Middle cerebral artery blood flow velocity during a 4 km cycling time trial.

Ben Rattray, Brittany A Smale, Joe Northey, Disa J Smee, Nathan G. Versey

Research output: Contribution to journalArticle

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Abstract

Purpose: This study sought to describe middle cerebral artery blood flow velocity (MCAv) during a 4 km cycling time trial, and relate it to different pacing strategies adopted by participants.Methods: After familiarisation and a standardised exercise protocol, 15 male trained cyclists rode a 4 km time trial on a cycling ergometer. MCAv was assessed via transcranial Doppler ultrasound in the right hemisphere at resting baseline, and throughout the time trial. Mean arterial pressure, end-tidal partial pressure of carbon dioxide (PetCO2) and heart rate were assessed alongside MCAv. Plasma lactate was assessed post time trial. Data were compared depending upon whether participants completed the time trial with a positive (first half faster than the last) or negative pacing profile although there was no difference in the time to completion with either pacing strategy (positive 344 ± 23 s, negative 334 ± 14 s; p = 0.394).Results: Lower mean MCAv (positive pacing -7.6 ± 14.2%, negative pacing +21.2 ± 15.0% compared to resting baseline measures; p = 0.004) and lower PetCO2 (significant interaction p < 0.001) towards the end of the time trial were observed with positive compared to negative pacing. Heart rate and lactate did not differ between pacing strategies.Conclusions: Changes in MCAv appear to depend on the pacing strategy adopted, with a positive pacing strategy likely to contribute to a hyperventilatory drop in PetCO2 and subsequent reduction in MCAv. Although lower cerebral blood flow cannot be directly linked to an inability to raise or maintain power output during the closing stages of the time trial, this potential contributor to fatigue is worth further investigation.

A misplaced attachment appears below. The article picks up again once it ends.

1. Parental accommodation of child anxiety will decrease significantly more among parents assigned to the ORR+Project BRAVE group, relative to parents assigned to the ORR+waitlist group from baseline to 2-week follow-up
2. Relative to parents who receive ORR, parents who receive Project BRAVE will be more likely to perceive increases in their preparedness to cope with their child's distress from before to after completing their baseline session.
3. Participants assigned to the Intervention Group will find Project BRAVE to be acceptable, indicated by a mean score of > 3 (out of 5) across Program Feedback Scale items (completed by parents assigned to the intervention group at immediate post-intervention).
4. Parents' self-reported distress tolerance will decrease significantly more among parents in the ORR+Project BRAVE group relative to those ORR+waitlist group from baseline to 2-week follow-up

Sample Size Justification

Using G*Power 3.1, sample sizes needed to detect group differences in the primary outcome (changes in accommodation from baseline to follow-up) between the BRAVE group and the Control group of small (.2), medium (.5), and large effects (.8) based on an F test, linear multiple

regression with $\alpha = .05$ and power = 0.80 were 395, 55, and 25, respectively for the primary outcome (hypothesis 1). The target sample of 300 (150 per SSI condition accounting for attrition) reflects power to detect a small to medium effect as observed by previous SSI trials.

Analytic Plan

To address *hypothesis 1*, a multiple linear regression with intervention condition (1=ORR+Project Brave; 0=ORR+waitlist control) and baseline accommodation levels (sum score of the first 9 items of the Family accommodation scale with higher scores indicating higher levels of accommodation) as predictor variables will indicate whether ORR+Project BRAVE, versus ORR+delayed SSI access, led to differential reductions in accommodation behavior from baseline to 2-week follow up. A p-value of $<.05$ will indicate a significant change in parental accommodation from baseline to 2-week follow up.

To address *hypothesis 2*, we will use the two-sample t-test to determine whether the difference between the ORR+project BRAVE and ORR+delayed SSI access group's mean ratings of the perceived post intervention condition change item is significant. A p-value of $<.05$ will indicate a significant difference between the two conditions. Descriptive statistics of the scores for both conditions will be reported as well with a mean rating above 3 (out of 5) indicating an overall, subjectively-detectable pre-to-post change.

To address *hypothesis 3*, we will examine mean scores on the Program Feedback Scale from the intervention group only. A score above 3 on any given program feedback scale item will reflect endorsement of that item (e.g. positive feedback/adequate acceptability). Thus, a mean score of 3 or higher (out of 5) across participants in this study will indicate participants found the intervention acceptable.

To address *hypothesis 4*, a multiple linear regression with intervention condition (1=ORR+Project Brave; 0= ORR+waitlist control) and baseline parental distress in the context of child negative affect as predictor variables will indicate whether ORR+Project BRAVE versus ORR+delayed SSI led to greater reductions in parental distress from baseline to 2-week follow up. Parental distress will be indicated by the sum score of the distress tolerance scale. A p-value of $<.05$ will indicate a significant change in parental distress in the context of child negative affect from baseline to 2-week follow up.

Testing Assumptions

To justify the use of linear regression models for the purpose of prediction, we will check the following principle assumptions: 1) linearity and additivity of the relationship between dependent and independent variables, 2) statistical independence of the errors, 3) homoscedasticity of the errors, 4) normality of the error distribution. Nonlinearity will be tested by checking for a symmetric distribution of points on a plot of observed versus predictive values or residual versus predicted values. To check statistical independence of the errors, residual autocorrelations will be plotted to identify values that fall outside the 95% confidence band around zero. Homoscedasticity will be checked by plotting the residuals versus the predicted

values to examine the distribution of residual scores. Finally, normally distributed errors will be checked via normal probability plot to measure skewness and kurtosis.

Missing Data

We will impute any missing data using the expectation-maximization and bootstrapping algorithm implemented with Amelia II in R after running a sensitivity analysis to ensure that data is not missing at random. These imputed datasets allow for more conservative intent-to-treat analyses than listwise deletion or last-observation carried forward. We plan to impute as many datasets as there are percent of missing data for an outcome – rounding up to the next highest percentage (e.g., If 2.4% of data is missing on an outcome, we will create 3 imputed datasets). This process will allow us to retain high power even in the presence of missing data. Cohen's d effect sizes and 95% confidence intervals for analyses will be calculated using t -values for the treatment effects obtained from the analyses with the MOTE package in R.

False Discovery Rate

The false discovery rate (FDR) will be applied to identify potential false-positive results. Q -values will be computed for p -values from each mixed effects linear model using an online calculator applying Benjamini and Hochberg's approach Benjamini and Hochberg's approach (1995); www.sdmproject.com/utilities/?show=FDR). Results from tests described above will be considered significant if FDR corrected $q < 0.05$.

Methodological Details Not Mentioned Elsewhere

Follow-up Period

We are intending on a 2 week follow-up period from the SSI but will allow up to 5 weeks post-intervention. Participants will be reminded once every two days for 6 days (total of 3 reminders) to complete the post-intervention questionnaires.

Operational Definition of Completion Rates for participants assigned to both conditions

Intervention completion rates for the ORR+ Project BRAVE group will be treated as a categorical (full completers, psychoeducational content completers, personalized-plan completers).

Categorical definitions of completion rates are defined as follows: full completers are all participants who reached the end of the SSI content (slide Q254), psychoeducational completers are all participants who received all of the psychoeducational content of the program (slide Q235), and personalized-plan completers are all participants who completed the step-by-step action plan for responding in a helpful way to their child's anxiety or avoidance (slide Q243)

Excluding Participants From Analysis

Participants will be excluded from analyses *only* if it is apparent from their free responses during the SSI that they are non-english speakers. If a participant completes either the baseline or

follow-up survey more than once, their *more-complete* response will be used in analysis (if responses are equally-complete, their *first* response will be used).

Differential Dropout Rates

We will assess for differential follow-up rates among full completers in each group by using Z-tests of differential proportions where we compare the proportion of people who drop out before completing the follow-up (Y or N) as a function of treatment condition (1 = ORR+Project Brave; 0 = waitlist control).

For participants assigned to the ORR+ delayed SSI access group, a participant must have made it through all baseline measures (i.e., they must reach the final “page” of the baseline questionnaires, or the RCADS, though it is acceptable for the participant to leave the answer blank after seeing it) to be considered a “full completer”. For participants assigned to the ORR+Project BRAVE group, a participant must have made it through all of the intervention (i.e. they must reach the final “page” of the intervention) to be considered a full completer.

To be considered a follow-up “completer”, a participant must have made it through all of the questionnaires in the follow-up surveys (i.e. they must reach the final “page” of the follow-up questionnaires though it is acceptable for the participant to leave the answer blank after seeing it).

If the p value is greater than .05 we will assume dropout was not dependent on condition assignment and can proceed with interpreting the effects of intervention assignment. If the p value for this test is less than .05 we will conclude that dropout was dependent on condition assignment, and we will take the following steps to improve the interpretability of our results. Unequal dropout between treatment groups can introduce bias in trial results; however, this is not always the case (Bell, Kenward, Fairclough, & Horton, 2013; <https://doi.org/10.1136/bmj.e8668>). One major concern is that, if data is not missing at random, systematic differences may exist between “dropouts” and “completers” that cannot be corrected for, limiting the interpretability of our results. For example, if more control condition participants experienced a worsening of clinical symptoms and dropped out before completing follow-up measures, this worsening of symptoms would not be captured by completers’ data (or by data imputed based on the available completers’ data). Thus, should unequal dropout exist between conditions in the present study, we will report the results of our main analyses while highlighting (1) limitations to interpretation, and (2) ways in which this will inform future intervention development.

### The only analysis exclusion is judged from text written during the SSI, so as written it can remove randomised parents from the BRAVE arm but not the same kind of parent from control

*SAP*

Original languageEnglish
Pages (from-to)1241-1248
Number of pages8
JournalEuropean Journal of Applied Physiology
Volume117
Issue number6
DOIs
Publication statusPublished - 1 Jun 2017

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Cerebrovascular Circulation
Blood Flow Velocity
Middle Cerebral Artery
Lactic Acid
Heart Rate
Doppler Ultrasonography
Partial Pressure
Carbon Dioxide
Fatigue
Arterial Pressure

Cite this

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title = "Middle cerebral artery blood flow velocity during a 4 km cycling time trial.",
abstract = "Purpose: This study sought to describe middle cerebral artery blood flow velocity (MCAv) during a 4 km cycling time trial, and relate it to different pacing strategies adopted by participants.Methods: After familiarisation and a standardised exercise protocol, 15 male trained cyclists rode a 4 km time trial on a cycling ergometer. MCAv was assessed via transcranial Doppler ultrasound in the right hemisphere at resting baseline, and throughout the time trial. Mean arterial pressure, end-tidal partial pressure of carbon dioxide (PetCO2) and heart rate were assessed alongside MCAv. Plasma lactate was assessed post time trial. Data were compared depending upon whether participants completed the time trial with a positive (first half faster than the last) or negative pacing profile although there was no difference in the time to completion with either pacing strategy (positive 344 ± 23 s, negative 334 ± 14 s; p = 0.394).Results: Lower mean MCAv (positive pacing -7.6 ± 14.2{\%}, negative pacing +21.2 ± 15.0{\%} compared to resting baseline measures; p = 0.004) and lower PetCO2 (significant interaction p < 0.001) towards the end of the time trial were observed with positive compared to negative pacing. Heart rate and lactate did not differ between pacing strategies.Conclusions: Changes in MCAv appear to depend on the pacing strategy adopted, with a positive pacing strategy likely to contribute to a hyperventilatory drop in PetCO2 and subsequent reduction in MCAv. Although lower cerebral blood flow cannot be directly linked to an inability to raise or maintain power output during the closing stages of the time trial, this potential contributor to fatigue is worth further investigation.",
keywords = "Brain, Exercise, Pacing, Performance",
author = "Ben Rattray and Smale, {Brittany A} and Joe Northey and Smee, {Disa J} and Versey, {Nathan G.}",